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How to make $150k+ a year aged 30 without working in finance

If you're not a computer science student and you can't get a lucrative position in a top technology firm, must you really join an investment bank and accept the possibility of 100 hour weeks in an office for the foreseeable future if you want to earn a comfortable six figures? 

Last year's MBA employment reports from top schools in the U.S. suggest there are alternatives. While investment banking divisions and finance in general are some of the most lucrative places to work for new MBA graduates, there are plenty of other industries that also very pay handsomely, particularly if you're the sort of high achiever that gets into an elite MBA program in the first place. 

As the chart below shows, the really high pay for MBA graduates of top schools last year was in private equity or hedge funds, where median total compensation exceeded $300k at Stanford and Columbia, respectively, not counting signing bonuses. However, Stanford MBAs who went into healthcare were also making over $200k, as were Columbia MBAs who joined the entertainment industry.

Not everyone will earn as much as an elite MBA or will want to take on the debt associated with an MBA course, but it's worth noting that in investment banking, the pay for newly minted MBAs last year was on a par with existing employees in their late 20s who hadn't studied an MBA and who had simply worked their way up to the same level. If you keep slogging away on a senior management track in healthcare, TV, food or manufacturing, the implication is that salaries near the numbers in the chart might be on offer in those industries too.  

Some of the most notable pay figures in the chart below, however, are in business development. At Stanford, MBAs who went into business development last year earned $179k. At Harvard they earned $171k. As we've noted here before, business and corporate development roles at corporates can be comparatively easy compared to M&A jobs in investment banks. They also look reasonably well paid.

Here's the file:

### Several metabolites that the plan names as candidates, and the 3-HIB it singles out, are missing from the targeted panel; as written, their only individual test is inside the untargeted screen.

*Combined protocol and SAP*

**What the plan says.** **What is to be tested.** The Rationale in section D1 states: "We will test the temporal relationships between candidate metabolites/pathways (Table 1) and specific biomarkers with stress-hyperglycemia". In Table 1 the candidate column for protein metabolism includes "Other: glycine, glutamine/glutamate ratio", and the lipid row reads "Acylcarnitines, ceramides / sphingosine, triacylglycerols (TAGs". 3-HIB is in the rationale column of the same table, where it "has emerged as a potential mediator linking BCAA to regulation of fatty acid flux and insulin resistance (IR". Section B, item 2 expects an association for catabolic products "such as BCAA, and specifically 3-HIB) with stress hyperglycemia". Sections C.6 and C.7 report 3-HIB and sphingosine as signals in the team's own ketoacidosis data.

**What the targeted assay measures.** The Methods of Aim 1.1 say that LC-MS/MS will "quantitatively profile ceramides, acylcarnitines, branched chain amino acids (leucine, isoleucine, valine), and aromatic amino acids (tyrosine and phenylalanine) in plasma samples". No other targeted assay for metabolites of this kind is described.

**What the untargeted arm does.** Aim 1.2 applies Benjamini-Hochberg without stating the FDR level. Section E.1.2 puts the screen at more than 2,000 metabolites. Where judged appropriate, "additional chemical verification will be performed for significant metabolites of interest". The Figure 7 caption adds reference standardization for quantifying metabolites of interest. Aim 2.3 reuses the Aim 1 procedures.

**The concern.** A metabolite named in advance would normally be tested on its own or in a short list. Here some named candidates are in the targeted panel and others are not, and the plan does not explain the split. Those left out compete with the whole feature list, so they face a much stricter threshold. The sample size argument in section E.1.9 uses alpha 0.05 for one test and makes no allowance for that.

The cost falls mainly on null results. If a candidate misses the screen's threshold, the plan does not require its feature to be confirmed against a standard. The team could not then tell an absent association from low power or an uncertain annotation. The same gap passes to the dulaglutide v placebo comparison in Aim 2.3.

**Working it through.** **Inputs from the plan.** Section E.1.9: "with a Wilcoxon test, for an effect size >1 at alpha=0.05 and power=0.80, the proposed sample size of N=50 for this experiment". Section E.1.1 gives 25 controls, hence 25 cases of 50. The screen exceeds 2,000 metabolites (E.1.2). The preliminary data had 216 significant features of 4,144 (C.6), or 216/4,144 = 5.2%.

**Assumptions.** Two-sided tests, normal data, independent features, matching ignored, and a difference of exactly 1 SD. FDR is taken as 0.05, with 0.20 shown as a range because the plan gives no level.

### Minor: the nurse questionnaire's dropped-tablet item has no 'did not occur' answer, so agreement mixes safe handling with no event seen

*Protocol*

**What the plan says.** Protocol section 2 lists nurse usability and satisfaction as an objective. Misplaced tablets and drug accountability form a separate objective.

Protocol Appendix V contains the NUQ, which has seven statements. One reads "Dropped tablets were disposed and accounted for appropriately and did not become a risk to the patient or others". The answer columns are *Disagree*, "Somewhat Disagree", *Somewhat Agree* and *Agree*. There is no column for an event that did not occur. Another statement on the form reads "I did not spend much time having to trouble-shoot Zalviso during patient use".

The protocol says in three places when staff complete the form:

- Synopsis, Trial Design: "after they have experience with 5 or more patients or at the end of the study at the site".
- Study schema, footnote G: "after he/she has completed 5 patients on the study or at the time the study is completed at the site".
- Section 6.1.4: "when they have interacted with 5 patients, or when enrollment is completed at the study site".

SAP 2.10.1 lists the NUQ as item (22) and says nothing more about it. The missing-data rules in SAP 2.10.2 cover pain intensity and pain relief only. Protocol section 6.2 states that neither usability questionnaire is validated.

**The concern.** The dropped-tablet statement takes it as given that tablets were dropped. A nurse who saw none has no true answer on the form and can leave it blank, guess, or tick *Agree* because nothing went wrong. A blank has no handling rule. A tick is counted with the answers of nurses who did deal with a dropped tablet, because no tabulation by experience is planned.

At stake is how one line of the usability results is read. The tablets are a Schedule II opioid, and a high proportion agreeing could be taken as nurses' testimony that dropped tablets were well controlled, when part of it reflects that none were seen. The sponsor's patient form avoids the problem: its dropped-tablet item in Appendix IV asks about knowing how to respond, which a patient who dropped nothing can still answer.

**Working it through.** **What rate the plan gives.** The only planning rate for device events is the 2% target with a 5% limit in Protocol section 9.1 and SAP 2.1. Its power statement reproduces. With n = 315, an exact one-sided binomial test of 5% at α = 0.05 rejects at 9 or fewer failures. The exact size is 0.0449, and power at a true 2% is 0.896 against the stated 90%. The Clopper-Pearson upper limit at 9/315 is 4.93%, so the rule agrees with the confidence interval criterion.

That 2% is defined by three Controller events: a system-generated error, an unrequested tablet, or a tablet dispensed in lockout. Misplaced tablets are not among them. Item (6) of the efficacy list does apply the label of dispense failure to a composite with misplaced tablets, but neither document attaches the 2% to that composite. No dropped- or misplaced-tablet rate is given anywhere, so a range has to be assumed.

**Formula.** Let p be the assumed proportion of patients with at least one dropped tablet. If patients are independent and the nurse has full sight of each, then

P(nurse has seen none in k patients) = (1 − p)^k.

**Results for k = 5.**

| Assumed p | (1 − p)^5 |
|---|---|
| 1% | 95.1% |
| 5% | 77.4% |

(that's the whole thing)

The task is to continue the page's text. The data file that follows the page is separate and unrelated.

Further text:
Top MBA schools have yet to release their employment reports for 2021. When they do, investment banking MBAs are likely to be closer to the top of the pay league: most banks have hiked MBA salaries by $25k this year compared to last. They'll need to maintain that differential if deals keep booming and they want to keep plugging the gaps in their headcount.

Photo by 丁亦然 on Unsplash

Have a confidential story, tip, or comment you’d like to share? Contact: sbutcher@efinancialcareers.com in the first instance. Whatsapp/Signal/Telegram also available. Bear with us if you leave a comment at the bottom of this article: all our comments are moderated by human beings. Sometimes these humans might be asleep, or away from their desks, so it may take a while for your comment to appear. Eventually it will – unless it’s offensive or libelous (in which case it won’t.) 

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AUTHORSarah Butcher Global Editor
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  • Jo
    Joe
    13 July 2021

    Worked in manufacturing for years and highly doubt the numbers here. I've never seen someone fresh out of an MBA from an elite school ever come close to 150k per year. That pay rate is usually around Sr. Managers / Directors / Plant Leader roles. Maybe 100k if they are super specialized and have some real world experience.

  • Da
    Dave
    13 July 2021

    Meanwhile, a Google graduate with no experiance is starting at $200k a year...

  • Pa
    Palomino
    12 July 2021

    What kind of bullshit article is this?

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